Frequently asked questions

Some Q&A about InSAR.
The EU's space program Copernicus retrieves InSAR data with two satellites, called Sentinel-1A and Sentinel-1B. Illustration: ESA

What is InSAR?

Interferometric Synthetic Aperture-Radar (InSAR), also known as radar interferometry, is a technique that allows us to detect and tract ground motion. Using the most recent radar data and advanced algorithms, we can determine the millimeter-scale movements in, for example, urban areas with subsidence or unstabel rock slopes in the terrain.

How does InSAR work?

A radar satellite emits pulses of radar energy, which move like waves towards Earth's surface. When such a pulse of radar energy is scatters across the Earth’s surface, a signal reflects back to the radar satellite.

When such a pulse of radar energy is reflected back to the satellite, two types of information about the wave are recorded: amplitude and phase. The amplitude strength is influenced by factors such as the surface material, the slope of the surface and surface moisture content, and to a lesser extent, atmospheric conditions.

By combining (or interfering) measurements from the same area at two different times one can determine, with a very high level of accuracy, whether or not movement has occurred during that time. We can create a time series of ground surface movements by combining numerous measurements.

How is InSAR used in Norway?

NGU uses InSAR to help detect and monitor landslides and urban subsidence. This method is particularly useful in areas that are difficult to reach, like unstable rock slopes. Assuming optimal conditions, we can attain detailed images of fractures in a rock mass, without setting foot outside the office. InSAR can work very well in urban settings when there are buildings and road surfaces to reflect signals.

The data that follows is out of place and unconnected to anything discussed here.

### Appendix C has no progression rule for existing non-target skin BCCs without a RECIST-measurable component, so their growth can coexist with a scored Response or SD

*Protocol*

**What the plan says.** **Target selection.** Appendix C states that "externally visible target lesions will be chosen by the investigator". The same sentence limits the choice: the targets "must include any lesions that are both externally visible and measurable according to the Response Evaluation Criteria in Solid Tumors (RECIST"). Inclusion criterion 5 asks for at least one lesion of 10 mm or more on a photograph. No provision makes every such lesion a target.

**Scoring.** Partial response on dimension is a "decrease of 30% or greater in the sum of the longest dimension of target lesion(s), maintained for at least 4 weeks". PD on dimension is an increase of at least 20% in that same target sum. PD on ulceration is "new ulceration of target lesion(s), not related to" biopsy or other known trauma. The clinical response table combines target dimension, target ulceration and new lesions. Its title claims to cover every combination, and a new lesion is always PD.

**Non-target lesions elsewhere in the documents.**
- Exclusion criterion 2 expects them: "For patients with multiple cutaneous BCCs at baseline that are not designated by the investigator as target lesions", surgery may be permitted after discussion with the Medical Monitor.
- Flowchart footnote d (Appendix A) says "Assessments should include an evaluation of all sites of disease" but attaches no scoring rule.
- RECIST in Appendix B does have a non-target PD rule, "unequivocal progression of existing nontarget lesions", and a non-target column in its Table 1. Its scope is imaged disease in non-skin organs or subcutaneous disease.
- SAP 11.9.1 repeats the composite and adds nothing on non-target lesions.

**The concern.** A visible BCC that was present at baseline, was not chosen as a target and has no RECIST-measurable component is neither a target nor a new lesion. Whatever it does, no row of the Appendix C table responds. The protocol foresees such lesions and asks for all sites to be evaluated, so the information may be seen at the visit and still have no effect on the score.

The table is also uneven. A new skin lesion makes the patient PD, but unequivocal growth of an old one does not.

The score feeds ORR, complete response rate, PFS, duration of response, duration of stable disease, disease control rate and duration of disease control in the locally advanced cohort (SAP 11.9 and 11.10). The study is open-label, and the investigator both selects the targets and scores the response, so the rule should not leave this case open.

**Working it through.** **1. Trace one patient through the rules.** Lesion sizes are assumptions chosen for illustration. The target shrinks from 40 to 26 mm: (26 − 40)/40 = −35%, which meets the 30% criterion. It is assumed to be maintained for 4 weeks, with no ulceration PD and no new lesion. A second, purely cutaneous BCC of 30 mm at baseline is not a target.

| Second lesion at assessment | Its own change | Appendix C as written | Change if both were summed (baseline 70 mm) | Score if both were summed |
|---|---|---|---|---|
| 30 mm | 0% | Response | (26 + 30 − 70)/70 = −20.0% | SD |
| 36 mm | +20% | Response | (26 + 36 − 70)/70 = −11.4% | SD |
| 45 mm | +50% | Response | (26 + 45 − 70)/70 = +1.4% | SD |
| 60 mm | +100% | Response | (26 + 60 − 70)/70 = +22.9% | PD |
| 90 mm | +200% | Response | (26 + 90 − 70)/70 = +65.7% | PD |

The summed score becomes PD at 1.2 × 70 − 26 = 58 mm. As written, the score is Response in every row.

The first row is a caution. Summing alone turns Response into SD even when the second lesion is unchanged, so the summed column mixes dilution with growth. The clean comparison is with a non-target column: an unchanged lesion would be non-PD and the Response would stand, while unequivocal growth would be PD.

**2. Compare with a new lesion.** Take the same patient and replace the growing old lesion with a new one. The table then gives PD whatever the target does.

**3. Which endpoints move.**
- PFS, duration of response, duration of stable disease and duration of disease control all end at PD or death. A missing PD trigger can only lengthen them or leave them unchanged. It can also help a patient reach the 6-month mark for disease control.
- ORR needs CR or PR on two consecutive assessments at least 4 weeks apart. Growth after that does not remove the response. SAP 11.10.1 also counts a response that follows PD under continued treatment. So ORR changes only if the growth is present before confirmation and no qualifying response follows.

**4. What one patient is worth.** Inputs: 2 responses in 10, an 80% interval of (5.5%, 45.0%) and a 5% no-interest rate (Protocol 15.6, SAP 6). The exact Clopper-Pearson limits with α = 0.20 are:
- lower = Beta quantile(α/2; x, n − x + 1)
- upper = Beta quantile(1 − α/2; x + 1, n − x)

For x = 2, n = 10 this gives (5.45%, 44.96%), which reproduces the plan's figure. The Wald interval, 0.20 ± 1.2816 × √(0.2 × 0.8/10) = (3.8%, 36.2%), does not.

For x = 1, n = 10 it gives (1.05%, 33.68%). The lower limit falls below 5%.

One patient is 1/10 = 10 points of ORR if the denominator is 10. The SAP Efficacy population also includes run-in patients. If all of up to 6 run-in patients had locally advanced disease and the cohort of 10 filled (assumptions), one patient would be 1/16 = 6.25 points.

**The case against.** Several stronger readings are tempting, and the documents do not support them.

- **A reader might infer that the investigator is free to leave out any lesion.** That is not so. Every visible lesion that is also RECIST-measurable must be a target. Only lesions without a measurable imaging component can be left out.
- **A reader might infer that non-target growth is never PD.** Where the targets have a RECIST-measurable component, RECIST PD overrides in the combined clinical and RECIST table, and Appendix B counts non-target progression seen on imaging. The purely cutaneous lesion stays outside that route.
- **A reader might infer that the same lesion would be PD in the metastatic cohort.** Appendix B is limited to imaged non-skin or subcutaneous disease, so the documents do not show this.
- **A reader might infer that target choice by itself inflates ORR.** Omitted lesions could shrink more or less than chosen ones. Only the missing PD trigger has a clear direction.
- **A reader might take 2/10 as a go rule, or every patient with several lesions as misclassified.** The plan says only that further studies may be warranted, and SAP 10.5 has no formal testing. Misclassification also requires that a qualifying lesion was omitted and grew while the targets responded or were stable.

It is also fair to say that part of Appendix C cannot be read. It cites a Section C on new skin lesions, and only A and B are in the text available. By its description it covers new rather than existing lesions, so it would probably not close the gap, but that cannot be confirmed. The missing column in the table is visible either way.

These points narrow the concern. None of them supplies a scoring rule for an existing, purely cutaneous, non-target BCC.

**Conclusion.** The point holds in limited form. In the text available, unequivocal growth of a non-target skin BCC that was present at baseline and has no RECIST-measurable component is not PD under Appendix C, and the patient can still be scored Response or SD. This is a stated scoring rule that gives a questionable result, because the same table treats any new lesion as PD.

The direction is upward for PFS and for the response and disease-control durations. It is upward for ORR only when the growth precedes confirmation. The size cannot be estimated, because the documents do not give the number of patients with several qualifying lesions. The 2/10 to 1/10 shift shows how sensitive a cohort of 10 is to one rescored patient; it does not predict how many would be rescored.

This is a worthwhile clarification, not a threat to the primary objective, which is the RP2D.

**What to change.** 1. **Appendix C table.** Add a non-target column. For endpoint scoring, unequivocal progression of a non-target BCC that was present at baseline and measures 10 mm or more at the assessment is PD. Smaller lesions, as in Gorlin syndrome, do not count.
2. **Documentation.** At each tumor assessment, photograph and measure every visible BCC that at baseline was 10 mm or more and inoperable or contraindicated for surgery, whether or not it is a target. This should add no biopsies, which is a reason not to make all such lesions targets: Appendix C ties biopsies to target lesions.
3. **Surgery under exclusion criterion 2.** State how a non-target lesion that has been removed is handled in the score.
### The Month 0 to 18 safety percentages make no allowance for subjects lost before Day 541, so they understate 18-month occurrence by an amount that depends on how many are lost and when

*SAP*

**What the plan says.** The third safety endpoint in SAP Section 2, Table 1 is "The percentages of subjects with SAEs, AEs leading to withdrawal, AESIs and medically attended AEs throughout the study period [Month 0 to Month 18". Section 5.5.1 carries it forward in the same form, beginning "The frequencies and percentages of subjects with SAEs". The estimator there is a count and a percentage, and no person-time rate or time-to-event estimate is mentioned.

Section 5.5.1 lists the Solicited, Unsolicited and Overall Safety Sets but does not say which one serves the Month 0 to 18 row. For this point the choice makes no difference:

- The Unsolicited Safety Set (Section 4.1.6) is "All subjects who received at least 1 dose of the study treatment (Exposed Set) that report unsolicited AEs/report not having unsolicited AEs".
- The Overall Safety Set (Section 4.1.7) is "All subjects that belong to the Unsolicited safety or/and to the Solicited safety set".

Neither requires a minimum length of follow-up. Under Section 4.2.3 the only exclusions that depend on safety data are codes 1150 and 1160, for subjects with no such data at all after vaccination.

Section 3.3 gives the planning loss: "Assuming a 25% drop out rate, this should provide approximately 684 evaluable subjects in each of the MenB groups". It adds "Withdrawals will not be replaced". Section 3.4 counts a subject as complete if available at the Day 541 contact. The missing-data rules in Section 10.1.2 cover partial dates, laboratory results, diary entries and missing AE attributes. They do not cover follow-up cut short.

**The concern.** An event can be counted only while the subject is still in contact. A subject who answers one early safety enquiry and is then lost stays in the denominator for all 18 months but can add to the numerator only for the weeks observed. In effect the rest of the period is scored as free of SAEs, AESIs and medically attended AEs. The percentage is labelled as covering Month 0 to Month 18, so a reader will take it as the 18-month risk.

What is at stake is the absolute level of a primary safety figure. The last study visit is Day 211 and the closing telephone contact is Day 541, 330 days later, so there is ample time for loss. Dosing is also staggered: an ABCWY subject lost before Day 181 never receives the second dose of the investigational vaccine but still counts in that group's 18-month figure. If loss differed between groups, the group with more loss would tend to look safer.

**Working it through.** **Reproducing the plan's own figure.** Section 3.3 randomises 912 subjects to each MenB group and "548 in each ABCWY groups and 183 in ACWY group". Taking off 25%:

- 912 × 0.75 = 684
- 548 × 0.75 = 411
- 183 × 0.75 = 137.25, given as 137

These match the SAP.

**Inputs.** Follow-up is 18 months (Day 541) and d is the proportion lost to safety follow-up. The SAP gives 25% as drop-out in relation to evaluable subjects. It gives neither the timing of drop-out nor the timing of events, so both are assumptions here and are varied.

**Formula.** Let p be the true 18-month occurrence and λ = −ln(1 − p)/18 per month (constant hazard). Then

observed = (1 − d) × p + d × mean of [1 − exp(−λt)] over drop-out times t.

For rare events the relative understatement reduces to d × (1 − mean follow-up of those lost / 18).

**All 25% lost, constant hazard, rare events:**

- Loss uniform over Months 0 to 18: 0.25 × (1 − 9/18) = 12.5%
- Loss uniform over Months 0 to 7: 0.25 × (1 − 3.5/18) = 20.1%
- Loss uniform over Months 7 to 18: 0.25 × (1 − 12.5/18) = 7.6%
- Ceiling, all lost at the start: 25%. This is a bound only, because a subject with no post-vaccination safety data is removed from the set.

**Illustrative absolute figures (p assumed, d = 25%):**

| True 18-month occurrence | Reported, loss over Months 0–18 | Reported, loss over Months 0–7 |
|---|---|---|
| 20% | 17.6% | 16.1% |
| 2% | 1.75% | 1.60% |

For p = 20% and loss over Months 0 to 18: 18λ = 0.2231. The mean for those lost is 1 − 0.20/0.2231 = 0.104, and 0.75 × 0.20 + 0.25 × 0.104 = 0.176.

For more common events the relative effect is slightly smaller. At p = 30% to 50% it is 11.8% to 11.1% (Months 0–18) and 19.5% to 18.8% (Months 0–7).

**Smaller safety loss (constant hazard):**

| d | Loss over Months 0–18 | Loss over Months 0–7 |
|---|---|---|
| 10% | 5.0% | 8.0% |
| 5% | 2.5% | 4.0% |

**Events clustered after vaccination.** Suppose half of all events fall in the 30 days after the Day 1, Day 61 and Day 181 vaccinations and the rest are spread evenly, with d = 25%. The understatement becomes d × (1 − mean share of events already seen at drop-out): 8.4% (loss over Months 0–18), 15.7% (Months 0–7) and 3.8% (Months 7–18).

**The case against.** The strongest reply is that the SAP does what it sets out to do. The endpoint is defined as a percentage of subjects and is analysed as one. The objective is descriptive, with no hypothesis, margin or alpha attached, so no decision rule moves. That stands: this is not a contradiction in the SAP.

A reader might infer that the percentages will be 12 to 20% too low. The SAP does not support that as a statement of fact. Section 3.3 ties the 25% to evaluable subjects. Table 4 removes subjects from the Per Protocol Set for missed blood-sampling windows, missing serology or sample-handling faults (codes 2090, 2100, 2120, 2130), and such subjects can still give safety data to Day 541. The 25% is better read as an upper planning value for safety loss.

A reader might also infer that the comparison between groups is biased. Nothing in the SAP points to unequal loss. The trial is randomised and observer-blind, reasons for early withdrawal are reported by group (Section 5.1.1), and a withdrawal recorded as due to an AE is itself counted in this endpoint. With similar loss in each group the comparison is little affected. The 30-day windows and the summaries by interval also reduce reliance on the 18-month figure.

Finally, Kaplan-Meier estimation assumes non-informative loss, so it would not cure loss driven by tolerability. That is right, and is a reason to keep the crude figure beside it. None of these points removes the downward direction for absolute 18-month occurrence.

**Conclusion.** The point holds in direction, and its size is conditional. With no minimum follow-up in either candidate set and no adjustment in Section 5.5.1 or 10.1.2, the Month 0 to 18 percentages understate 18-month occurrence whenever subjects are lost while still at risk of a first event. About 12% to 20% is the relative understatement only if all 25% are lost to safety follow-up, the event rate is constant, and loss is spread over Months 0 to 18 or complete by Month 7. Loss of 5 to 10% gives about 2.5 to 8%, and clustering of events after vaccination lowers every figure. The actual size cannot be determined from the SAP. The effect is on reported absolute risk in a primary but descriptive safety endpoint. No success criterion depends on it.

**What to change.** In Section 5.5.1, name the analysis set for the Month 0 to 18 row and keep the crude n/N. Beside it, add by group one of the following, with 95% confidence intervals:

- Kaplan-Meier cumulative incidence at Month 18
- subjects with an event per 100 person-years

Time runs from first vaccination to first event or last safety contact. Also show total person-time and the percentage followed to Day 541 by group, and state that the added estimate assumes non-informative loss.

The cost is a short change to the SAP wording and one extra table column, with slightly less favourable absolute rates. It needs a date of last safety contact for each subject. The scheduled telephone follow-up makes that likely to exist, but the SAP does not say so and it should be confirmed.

Can you acquire InSAR images anywhere?

To acquire data, we must identify a stable, reflective object on the surface that can serve to reflect radar signals. An example of such a surface is a roof or exposed rock. Ground covered with a lot of vegetation does not give good reflections. InSAR works best in urban areas and bare terrain. Snow can affect the signal due to its water content. Thus, we only use data from periods with relatively little snow cover (June-October).

How often can you acquire data?

The Sentivel-1 satellites acquire images over Norway every six days.

Who owns InSAR data?

The sentinel-1 satellites are part of the European Union’s Copernicus space program that operates with an open data policy. The raw data is freely available to anyone, but special software is required to get the ground movement.

What does NGU do with InSAR data?

NGU has used InSAR to map and monitor movement in unstable rock slopes and steep terrain for many years. In 2016, NGU received support from the Norwegian space agency and NVE to establish a national center for ground movement. The center’s aim is to make deformation maps easily available to everyone. InSAR processing at NGU is done using software developed by the research institute Norut, in Tromsø.

How can I use InSAR data?

Simply go into the map service and zoom to an area of interest and view the processed InSAR data. You can display the time series of a point, by clicking on it.